For the first time since suffering a concussion on Dec. 16, 2018, Corey Crawford practiced with the Blackhawks on Saturday at MB Ice Arena. His on-ice session lasted roughly 25 minutes, however, before he left as practice continued.
Still, it's a positive step in his recovery process.
"Great to see him out there," coach Jeremy Colliton said. "I wouldn't read too much into it. Obviously it's a process here. He's not going to get too high or too low, and neither are we. But I'm happy for him that he felt good enough to be on the ice, and we'll see what happens."
With the Blackhawks on a six-game winning streak that has pulled themselves within two points out of a wild card spot, it's easy for Chicago to get excited and think about what he can bring to a team looking to make a legitimate playoff push. But there are still hurdles Crawford needs to get through.
"I think there's a bunch of hurdles," Colliton said. "Just how he feels after today is probably a hurdle. But that's the nature of this injury. It's up and down sometimes, you can't explain things. But hopefully he keeps feeling better."
Crawford is clearly taking steps forward. He's been seen around the United Center several times, he's making public appearances, and he's been on the ice off and on for weeks now. He's certainly inching closer to a return.
But the Blackhawks aren't going to put a timeline on it. And neither is he.
"He doesn't tell us anything about timeline or anything like that," Colliton said. "But he's closer than he was before. ... No one wants to come back more than him. We’ll know when he’s ready."
Click here to download the new MyTeams App by NBC Sports! Receive comprehensive coverage of your teams and stream the Blackhawks easily on your device.
The Blackhawks are back within two points of a wild card spot, and they may finally be getting their star goaltender back soon.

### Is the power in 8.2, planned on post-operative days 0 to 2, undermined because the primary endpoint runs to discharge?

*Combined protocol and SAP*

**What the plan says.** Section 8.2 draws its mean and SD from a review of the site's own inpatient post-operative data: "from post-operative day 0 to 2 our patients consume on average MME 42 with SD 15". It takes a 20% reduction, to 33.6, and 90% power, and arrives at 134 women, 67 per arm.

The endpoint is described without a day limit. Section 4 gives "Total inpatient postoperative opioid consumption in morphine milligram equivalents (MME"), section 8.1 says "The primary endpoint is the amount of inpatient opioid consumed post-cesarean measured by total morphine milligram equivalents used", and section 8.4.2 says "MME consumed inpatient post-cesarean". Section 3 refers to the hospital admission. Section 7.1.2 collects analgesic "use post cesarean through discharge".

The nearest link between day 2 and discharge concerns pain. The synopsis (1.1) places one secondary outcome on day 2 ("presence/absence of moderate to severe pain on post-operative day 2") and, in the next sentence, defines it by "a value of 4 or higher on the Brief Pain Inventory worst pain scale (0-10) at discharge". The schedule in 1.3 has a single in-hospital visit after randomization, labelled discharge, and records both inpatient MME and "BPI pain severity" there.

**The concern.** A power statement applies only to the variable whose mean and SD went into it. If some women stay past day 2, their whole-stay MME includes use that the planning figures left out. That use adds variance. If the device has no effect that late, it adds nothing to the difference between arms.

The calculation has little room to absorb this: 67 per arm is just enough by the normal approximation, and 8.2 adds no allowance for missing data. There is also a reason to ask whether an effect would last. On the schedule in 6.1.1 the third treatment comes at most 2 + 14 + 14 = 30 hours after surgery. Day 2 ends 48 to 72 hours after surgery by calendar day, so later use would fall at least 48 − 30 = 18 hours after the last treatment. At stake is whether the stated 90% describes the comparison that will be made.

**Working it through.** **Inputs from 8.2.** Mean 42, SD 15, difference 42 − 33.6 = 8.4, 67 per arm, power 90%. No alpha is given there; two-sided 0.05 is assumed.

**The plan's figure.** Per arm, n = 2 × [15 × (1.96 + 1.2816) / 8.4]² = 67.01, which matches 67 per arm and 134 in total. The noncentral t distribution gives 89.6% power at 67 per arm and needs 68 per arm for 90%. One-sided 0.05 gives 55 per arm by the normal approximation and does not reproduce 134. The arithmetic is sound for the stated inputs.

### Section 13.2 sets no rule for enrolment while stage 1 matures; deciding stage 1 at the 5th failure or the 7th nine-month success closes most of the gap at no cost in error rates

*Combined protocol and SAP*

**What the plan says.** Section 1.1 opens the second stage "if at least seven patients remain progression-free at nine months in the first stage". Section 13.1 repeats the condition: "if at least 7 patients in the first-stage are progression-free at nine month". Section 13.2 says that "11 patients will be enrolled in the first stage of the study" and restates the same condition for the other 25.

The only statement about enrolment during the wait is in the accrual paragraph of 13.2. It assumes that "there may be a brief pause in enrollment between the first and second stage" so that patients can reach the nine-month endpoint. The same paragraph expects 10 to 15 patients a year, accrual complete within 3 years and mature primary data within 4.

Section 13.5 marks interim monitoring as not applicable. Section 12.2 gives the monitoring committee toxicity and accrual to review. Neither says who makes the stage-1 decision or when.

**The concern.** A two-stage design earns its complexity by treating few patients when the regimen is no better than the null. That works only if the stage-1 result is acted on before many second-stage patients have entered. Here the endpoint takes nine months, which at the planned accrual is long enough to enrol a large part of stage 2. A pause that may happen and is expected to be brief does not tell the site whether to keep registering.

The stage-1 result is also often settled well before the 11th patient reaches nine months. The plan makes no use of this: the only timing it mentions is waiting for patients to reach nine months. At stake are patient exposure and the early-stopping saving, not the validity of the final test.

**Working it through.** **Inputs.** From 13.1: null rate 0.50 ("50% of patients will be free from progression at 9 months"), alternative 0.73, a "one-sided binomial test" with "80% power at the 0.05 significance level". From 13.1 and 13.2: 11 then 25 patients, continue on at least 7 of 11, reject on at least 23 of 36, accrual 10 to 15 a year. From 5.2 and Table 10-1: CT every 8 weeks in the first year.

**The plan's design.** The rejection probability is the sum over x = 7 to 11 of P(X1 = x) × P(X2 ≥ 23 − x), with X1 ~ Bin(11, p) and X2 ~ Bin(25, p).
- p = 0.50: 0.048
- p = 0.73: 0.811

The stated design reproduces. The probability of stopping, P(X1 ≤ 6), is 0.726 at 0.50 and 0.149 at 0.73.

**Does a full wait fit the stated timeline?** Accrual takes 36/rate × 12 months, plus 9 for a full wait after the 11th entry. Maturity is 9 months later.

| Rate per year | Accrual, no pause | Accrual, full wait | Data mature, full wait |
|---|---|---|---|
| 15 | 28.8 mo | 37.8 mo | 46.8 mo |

After joining the team on the ice for the fourth time in a week, Corey Crawford met with the media on Friday and acknowledged he's essentially ready to come back. But it's not up to him when he'll actually return.
"It's really hard to say," Crawford said. "It's not up to me. I'm healthy to play right now. Really it's whether they think I'm ready to get in the net."
The Blackhawks have won eight of their past nine games, and have gotten terrific goaltending from Collin Delia and Cam Ward. There's no urgency to rush Crawford back, but if he's ready, he's ready and he basically serves as a trade deadline acquisition on his own.
"We've been playing great," Crawford said. "I think that's a tough situation too. Obviously you don't want to come back in and [not] be at the top of my game. We're in a pretty good run right now, a pretty good stretch. It's really thinking about what game do you throw me in? I'll leave that up to Jeremy [Colliton]. Whenever they want to, I'm ready to play."
Colliton was asked about Crawford's potential timeline and said there will be discussions internally about when he will be back between the pipes for the Blackhawks. All we know is, that won't come on Saturday against Columbus. But it likely will be very soon.
"It’s good to hear he’s feeling good," Colliton said. "That’s good. We’ll discuss it in the staff and let you know.”
If you look at Cam Ward's stat line this season, his numbers don't look great. In fact, they aren't very good.
His 3.60 goals against average ranks dead last in the NHL among goaltenders with at least 20 starts, and .898 save percentage ranks 39th out of 47th. But there's a reason for that.
Ward is facing 9.4 high-danger chances at even strength per game and a shade above 11 in all situations, according to naturalstattrick.com. No other goaltender is seeing that many quality of shots at that rate. Couple that with the fact that the Blackhawks are giving up the second-most shots in general (35.4) and the numbers simply won't favor the goaltender, no matter who's in net.
On Thursday against the New Jersey Devils, Ward faced 19 total high-danger shots against. He stopped all 19 of those. He also turned aside 35 of 36 shots at 5-on-5 to up his season save percentage to .922 in that area.
Where Ward's overall save percentage has taken a big hit this season is the penalty kill. He's given up 26 power-play goals on 122 shots against for a .787 save percentage. Some of that is on him. But the Blackhawks statistically have the worst penalty kill in the league with a 73.4 percent kill rate, so there's plenty of blame to go around.
In the big picture, Ward deserves more credit than he's getting for his on-ice play with Corey Crawford out and off-ice role by serving as a great mentor for Collin Delia. Quite frankly, the Blackhawks likely wouldn't be in the playoff race at this point in the season if it wasn't for him because he's bridged the gap perfectly between a two-time Stanley Cup winning goalie and 24-year-old who had only two NHL starts going into this season.
Remember how last season turned out when they didn't have a veteran like Ward?